My parents don't press charges and they are farmers and they keep trying to breathe, keep the body moving to keep the soul from atrophying. Mama cries when she strings out the laundry. She holds my youngest baby sister, a mere three weeks old, to the breast, and I can't imagine how a woman only weeks fragile from the birth of her fourth child witnesses the blood-on-gravel death of her third child and she leaks milk for the babe and she leaks grief for the buried daughter. Dad tells us a thousand times the story after dinner, how her eyes were water-clear and without shores, how she held his neck when she hugged him and held on for dear life. We accept the day of her death as an accident. But an act allowed by God?

For years, my sister flashes through my nights, her body crumpled on gravel. Sometimes in dreams, I cradle her in the quilt Mama made for her, pale green with the hand-embroidered Humpty Dumpty and Little Bo Peep, and she's safely cocooned. I await her unfurling and the rebirth. Instead the earth opens wide and swallows her up.

At the grave's precipice, our feet scuff dirt, and chunks of the firmament fall away. A clod of dirt hits the casket, shatters. Shatters over my little sister with the white-blonde hair, the little sister who teased me and laughed; and the way she'd throw her head back and laugh, her milk-white cheeks dimpled right through with happiness, and I'd scoop close all her belly-giggling life. They lay her gravestone flat into the earth, a black granite slab engraved with no dates, only the five letters of her name. Aimee. It means "loved one." How she was. We had loved her. And with the laying of her gravestone, the closing up of her deathbed, so closed our lives.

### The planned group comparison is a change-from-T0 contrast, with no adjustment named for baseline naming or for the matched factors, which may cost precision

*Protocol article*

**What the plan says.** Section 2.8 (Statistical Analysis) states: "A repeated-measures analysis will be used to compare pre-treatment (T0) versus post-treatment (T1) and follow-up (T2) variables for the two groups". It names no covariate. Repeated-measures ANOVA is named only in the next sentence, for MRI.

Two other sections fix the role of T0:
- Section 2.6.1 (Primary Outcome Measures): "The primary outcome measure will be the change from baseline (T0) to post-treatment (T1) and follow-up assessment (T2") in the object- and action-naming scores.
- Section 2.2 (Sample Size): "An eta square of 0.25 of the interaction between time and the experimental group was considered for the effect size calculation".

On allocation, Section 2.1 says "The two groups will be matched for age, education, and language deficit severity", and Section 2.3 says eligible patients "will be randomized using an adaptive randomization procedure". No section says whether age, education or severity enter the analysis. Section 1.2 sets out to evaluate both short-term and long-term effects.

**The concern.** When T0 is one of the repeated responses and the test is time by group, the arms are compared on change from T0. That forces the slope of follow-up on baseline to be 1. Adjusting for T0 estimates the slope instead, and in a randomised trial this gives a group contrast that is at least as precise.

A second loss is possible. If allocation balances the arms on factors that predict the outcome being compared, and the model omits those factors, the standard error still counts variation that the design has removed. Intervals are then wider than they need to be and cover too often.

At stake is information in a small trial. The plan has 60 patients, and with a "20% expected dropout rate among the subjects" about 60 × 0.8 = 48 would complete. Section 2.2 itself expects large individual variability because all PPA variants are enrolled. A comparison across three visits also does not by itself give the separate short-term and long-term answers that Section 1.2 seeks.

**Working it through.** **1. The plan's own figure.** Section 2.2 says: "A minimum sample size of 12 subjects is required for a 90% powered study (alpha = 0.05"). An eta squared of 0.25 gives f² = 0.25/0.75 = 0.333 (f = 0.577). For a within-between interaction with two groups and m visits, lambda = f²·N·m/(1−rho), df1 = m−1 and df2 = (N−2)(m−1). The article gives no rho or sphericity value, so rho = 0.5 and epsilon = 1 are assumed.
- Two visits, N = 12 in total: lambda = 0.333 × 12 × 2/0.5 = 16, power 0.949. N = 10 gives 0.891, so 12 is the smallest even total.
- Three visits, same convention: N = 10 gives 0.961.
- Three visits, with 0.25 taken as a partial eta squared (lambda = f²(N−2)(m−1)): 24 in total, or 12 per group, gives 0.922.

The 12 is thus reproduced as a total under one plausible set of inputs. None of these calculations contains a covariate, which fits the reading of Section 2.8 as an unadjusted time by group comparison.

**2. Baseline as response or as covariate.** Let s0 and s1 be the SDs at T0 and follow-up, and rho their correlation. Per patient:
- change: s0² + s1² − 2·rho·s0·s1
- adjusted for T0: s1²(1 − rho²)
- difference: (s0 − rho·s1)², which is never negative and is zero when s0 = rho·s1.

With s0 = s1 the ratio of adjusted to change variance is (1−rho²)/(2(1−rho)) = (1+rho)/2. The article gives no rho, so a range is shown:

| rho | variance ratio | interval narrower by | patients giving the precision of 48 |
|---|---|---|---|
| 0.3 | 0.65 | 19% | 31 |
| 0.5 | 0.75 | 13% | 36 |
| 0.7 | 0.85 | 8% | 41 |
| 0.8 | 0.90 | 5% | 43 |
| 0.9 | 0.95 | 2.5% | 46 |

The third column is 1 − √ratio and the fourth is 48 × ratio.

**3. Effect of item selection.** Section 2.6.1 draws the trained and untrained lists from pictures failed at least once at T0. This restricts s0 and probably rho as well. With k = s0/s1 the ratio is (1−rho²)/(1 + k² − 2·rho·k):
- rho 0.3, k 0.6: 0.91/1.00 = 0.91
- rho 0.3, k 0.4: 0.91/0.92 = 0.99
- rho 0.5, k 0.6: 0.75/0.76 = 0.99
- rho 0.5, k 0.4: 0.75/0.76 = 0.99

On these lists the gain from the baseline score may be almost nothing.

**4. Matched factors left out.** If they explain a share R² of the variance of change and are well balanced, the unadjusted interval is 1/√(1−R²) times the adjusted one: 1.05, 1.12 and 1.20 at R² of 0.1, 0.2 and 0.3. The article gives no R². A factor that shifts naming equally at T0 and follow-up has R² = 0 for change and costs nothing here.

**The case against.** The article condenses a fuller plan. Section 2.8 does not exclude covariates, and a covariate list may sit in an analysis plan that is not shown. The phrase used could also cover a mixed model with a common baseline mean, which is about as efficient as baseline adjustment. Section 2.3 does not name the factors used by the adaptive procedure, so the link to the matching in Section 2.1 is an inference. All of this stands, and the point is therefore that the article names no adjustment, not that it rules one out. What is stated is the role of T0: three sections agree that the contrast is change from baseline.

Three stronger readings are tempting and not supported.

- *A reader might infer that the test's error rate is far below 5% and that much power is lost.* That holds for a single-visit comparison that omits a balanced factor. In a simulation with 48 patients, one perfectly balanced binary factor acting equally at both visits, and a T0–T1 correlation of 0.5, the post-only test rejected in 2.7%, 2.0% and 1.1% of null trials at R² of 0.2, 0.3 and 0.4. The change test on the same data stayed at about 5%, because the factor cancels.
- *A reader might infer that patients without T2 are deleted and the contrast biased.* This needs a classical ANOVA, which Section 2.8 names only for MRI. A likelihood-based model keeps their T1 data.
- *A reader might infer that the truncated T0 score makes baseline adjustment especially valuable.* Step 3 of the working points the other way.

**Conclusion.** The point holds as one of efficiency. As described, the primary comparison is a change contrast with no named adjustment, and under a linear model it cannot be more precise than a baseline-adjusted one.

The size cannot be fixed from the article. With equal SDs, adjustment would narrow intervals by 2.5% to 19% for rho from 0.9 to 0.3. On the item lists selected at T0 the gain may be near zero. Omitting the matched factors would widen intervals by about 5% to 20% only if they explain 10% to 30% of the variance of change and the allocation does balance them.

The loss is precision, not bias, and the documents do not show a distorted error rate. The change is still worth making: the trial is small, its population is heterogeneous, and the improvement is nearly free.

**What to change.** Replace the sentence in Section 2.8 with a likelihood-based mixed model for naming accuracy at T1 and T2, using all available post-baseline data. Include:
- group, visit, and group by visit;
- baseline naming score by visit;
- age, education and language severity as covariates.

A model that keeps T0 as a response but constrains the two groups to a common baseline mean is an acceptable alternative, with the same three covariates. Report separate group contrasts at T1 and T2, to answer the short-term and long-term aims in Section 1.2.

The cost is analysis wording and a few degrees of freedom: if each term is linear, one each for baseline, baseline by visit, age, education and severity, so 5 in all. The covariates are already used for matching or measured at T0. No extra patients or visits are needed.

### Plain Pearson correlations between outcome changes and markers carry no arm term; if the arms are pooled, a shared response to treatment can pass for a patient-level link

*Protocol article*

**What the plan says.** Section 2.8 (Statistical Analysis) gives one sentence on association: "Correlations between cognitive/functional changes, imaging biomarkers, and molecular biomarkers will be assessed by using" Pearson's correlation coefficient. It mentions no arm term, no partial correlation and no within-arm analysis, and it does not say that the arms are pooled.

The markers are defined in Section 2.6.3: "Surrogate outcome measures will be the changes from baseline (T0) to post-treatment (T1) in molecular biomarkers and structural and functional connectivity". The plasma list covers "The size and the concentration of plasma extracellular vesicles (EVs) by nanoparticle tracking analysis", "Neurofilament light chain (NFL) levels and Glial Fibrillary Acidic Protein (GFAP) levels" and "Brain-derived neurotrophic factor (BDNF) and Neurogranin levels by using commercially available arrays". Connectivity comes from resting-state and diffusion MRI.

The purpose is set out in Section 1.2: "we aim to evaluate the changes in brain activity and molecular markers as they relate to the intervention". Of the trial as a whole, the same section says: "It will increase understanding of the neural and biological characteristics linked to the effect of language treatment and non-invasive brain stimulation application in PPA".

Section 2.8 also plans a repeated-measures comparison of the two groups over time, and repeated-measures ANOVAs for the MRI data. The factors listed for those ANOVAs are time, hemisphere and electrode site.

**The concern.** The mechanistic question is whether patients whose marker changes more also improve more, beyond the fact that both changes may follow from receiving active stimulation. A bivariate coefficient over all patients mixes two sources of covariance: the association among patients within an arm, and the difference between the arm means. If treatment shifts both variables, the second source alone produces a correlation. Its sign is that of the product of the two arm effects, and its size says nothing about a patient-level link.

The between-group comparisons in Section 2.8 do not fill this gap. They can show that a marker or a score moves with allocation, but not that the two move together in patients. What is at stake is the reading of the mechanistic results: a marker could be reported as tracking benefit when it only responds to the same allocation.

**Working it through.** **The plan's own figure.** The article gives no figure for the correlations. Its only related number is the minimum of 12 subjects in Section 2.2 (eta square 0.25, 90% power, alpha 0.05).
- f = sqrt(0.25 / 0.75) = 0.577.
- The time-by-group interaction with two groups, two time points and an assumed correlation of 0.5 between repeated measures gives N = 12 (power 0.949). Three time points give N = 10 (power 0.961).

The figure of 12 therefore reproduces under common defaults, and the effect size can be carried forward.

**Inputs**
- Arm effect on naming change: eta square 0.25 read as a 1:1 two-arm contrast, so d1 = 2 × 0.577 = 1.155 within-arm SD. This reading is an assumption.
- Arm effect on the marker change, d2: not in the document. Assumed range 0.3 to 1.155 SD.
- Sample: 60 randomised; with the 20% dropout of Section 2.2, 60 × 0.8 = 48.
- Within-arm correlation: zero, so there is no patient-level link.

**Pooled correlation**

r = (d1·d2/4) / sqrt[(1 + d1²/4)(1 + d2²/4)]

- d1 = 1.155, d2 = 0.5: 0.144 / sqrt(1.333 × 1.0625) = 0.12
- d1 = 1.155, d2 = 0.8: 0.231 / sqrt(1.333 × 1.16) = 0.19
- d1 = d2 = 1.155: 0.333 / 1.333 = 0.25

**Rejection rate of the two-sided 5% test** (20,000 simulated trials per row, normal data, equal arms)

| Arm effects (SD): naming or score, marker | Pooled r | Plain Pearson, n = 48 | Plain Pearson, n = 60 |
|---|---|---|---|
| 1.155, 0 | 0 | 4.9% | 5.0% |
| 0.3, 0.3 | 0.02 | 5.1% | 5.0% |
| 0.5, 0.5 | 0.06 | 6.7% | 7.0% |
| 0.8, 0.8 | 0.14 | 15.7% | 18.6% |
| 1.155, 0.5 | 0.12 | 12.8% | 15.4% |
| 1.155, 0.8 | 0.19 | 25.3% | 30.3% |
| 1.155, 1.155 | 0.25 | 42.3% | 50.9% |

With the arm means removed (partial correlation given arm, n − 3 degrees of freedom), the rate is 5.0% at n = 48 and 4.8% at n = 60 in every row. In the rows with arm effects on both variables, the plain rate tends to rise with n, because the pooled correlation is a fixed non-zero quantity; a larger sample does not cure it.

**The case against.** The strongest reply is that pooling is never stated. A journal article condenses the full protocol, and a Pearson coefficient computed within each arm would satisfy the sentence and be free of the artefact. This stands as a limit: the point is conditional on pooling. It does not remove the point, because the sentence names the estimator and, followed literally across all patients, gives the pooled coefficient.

Closed to any notion of grace.

* * *

Really, when you bury a child—or when you just simply get up every day and live life raw—you murmur the question soundlessly. No one hears. Can there be a good God? A God who graces with good gifts when a crib lies empty through long nights, and bugs burrow through coffins? Where is God, really? How can He be good when babies die, and marriages implode, and dreams blow away, dust in the wind? Where is grace bestowed when cancer gnaws and loneliness aches and nameless places in us soundlessly die, break off without reason, erode away. Where hides this joy of the Lord, this God who fills the earth with good things, and how do I fully live when life is full of hurt ? How do I wake up to joy and grace and beauty and all that is the fullest life when I must stay numb to losses and crushed dreams and all that empties me out?

My family—my dad, my mama, my brother and youngest sister—for years, we all silently ask these questions. For years, we come up empty. And over the years, we fill again—with estrangement. We live with our hands clenched tight. What God once gave us on a day in November slashed deep. Who risks again?

Years later, I sit at one end of our brown plaid couch, my dad stretched out along its length. Worn from a day driving tractor, the sun beating and the wind blowing, he asks me to stroke his hair. I stroke from that cowlick of his and back, his hair ringed from the line of his cap. He closes his eyes. I ask questions that I never would if looking into them.

"Did you ever used to go to church? Like a long time ago, Dad?" Two neighboring families take turns picking me up, a Bible in hand and a dress ironed straight, for church services on Sunday mornings. Dad works.

"Yeah, as a kid I went. Your grandmother had us go every Sunday, after milking was done. That was important to her."

I keep my eyes on his dark strands of hair running through my fingers. I knead out tangles.

"But it's not important to you now?" The words barely whispered, hang.

He pushes up his plaid sleeves, shifts his head, his eyes still closed. "Oh ..."

I wait, hands combing, waiting for him to find the words for those feelings that don't fit neatly into the stiff ties, the starched collars, of sentences.

"No, I guess not anymore. When Aimee died, I was done with all of that."

Scenes blast. I close my eyes; reel.

"And, if there really is anybody up there, they sure were asleep at the wheel that day."

I don't say anything. The lump in my throat burns, this ember. I just stroke his hair. I try to sooth his pain. He finds more feelings. He stuffs them into words.

"Why let a beautiful little girl die such a senseless, needless death? And she didn't just die. She was killed."

That word twists his face. I want to hold him till it doesn't hurt, make it all go away. His eyes remain closed, but he's shaking his head now, remembering all there was to say no to that hideous November day that branded our lives.